Kim-Jim sun, free artist dies at 63 from ovarian cancer
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Kim-Jim sun, free artist dies at 63 from ovarian cancer
  • 강성혜
  • 승인 2009.04.14 00:24
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             Death was only another source of aesthetic inspiration for Kim Jum-sun (’71,Educational Technology), a Western Painting artist and writer, who died on the morning of March 22 after a year-long suffering from ovarian cancer. “The gods must have coveted the free spirit as much as we did,” wrote a blogger named Buzzmetrician, underneath a picture of the late Kim’s unique works.

             Kim was born in April 24, 1946 and was noted for her simple strokes and child-like pureness that was directly interpreted into her works. She drew with basic colors and lines using a computer mouse. In 2007, she was diagnosed with oval cancer but refused to stop drawing.

After she reached the last stages of chemotherapy, she agreed to publish a biography. “After I was diagnosed, I ate a lot and slept a lot. I actually felt healthier than I had before I got cancer,” Kim had told the press weeks before her death. “I had had surgery and was lying on my bed when these people from the publisher came and clamored me to write and illustrate a book. I said yes. I was bored.” Her biography, Kim Jum-dyun, was published two weeks before her death.

Kim wrote in her biography that the life of every individual is “the best and one of a kind piece of art,” just as she had come to believe herself making a suicide attempt with her friends during college. Just before the fatal move, the thought that she would never be able to look at another art piece again stopped her in her actions and convinced her to love and appreciate life as it was.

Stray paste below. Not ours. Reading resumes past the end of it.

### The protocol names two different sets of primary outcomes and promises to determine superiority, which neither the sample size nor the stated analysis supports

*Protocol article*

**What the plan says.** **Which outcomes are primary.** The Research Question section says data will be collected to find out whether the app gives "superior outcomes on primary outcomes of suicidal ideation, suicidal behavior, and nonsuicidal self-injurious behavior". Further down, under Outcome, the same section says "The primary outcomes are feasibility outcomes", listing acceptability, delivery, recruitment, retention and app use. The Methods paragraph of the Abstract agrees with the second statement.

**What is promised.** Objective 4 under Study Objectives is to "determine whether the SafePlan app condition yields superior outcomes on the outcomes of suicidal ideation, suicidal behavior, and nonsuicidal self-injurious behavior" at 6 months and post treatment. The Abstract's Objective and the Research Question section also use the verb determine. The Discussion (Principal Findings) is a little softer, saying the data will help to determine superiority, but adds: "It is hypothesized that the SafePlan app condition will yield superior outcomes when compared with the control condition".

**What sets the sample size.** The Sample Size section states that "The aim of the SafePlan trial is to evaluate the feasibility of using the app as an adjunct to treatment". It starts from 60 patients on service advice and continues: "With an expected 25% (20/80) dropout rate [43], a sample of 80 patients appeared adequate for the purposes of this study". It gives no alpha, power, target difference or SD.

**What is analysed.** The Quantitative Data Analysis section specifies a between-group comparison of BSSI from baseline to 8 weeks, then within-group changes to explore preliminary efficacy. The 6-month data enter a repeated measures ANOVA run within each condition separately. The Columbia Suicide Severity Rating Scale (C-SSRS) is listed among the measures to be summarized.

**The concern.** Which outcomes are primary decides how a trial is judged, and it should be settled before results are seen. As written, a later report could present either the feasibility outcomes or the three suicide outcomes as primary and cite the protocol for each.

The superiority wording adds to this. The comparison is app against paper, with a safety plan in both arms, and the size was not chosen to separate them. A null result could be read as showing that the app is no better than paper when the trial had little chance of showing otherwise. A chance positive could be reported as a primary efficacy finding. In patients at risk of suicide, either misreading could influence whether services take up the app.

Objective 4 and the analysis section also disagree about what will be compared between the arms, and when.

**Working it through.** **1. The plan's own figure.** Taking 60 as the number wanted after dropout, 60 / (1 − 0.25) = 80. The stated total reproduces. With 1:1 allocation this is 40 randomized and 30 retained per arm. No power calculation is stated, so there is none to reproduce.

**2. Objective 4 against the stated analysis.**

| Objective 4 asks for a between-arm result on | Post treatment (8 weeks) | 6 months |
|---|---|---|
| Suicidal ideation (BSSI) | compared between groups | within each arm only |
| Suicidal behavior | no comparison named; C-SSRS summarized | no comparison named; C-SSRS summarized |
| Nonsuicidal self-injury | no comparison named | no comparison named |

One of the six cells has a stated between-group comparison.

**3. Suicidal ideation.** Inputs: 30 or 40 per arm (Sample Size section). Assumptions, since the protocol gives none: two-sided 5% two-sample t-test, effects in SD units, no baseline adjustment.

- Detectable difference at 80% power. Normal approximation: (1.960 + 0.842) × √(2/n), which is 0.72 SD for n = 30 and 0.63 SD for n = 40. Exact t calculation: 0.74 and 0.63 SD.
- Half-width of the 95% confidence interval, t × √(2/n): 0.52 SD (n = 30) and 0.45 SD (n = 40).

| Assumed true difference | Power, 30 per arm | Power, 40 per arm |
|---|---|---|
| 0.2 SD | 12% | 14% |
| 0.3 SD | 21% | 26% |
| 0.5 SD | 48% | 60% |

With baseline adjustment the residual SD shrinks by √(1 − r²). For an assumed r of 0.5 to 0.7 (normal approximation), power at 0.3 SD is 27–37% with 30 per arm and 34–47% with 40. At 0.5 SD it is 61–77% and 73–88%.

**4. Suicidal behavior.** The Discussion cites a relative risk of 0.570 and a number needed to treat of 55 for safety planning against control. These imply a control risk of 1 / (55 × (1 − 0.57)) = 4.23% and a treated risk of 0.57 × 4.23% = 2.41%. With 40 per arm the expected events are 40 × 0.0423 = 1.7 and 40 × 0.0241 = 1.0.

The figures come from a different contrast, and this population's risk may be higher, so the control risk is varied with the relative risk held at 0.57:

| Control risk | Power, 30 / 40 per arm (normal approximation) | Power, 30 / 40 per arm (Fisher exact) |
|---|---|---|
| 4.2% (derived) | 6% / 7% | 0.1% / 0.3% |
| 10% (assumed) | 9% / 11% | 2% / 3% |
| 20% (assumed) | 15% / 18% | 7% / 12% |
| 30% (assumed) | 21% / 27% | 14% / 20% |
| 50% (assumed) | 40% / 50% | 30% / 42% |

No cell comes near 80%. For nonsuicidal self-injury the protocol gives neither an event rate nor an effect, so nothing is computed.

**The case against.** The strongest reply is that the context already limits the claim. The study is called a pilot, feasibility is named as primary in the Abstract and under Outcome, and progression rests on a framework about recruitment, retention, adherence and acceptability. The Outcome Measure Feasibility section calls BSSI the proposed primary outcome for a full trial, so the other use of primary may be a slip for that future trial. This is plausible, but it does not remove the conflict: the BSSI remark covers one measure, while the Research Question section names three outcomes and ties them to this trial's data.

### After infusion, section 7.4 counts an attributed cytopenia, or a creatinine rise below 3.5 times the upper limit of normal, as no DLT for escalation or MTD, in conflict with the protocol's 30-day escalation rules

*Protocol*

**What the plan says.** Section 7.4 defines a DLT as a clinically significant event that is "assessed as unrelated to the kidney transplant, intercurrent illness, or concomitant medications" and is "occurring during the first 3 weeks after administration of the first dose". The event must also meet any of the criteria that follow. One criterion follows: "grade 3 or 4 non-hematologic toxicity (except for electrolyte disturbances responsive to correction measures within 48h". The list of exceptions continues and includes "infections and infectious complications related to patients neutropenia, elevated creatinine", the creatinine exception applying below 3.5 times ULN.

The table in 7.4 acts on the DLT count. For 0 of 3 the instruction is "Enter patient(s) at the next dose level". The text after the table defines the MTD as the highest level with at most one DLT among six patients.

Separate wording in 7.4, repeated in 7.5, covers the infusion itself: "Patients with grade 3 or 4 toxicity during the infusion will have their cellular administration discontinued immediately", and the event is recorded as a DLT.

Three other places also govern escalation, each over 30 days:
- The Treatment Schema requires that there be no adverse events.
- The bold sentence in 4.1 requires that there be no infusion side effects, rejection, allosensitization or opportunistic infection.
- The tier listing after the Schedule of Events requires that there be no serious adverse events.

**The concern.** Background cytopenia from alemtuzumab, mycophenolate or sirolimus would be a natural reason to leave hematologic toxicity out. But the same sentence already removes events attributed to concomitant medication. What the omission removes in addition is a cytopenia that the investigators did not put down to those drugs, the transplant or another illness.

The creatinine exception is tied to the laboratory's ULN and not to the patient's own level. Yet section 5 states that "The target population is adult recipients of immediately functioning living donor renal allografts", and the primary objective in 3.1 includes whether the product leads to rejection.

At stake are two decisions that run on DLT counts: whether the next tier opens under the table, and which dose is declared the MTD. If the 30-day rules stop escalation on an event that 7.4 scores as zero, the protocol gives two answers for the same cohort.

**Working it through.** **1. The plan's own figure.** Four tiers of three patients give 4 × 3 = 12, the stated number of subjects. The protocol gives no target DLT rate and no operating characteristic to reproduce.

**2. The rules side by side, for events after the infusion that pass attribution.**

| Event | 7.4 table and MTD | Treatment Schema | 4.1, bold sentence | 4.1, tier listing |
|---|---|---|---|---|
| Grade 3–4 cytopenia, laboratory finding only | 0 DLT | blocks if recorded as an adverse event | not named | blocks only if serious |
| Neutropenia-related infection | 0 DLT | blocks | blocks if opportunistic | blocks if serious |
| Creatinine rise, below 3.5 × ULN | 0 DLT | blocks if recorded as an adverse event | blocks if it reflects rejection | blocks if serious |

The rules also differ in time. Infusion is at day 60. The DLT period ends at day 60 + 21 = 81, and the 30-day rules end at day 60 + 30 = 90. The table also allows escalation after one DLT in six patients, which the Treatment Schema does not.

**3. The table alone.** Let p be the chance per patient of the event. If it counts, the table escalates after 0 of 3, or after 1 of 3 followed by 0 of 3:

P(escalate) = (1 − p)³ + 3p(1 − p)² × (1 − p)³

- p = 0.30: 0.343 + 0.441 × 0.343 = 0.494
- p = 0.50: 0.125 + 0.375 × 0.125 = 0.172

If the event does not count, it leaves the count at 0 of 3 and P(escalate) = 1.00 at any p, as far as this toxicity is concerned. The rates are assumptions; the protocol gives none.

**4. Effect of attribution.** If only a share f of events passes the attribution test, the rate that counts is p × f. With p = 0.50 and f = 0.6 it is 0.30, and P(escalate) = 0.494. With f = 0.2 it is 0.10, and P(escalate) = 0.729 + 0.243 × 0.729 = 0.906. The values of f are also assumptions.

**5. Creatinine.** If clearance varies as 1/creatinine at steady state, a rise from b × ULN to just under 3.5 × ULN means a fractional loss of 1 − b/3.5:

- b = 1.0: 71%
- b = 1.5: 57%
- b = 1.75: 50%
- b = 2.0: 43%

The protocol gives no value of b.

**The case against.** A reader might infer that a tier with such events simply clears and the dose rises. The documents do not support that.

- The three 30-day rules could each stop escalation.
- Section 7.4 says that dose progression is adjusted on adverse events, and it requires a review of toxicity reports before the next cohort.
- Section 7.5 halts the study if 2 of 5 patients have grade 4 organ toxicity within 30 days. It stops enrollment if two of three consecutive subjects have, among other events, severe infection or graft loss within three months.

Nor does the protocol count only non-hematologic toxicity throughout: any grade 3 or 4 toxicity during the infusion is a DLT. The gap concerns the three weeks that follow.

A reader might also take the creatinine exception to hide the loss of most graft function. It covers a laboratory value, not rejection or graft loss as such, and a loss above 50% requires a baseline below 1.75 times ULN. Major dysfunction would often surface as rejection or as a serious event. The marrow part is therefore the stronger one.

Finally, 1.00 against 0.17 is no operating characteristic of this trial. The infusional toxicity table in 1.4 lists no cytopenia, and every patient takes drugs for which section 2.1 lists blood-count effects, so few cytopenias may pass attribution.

Her works mostly caught attention for the way nature were portrayed. She mostly enjoyed drawing running horses and flying ducks. Flowers and meadows were enlarged to fill up the entire canvas. Like her unbound nature, her pictures also reflected a yearning for pure freedom. Pictures of smiling horses and flying ducks were always signed off with a crooked “Jum-sun,” in childish letterings.

             Kim’s personal record is just as topsy-turvy. She had entered Ewha not as an art major, but went on to study art atHongikGraduateSchool after graduation. Her refusal to take required courses resulted in a warning from the Dean of Hongik Graudate School of Arts. She worked as a moderator for the U.S Embassy with uncommon English skills she had mastered herself. She loved a man at first sight and married him after knowing him for a day. When her young son fretted kept spilling his milk his mother had poured for countless times, she sat him down and explained to him about capital punishment.

In 1972, she inspired the public and fellow artists when her piece was selected by the late artist Baek Nam-joon, as a Korean candidate to be entered into Paris Biennale, a world renowned biannual international art contest. In 1987 and 1988, she went on to being named as the Best Artist of the Year two years in a row  by the Korean Art Critic Association. She illustrated numerous major publications, including President Lee Myung-bak’s “Mother” and renownedwriterPark Wan Seo’s “The kind hearted Miss Bok-hee.”

 

             Park had entrusted Kim with the cover of her book, praising her for the unique pureness Kim blew into her drawings. “Kim succeeds in wading off any elements of fraud and hypocrisy, pinpointing the core of the object so that the zinnia elegans flower becomes more of a zinnia elegans flower, and the paeonia flower more of a paeonia flower than anything else.” Kim’s funeral was held on March 24.

 

 

 

 

 


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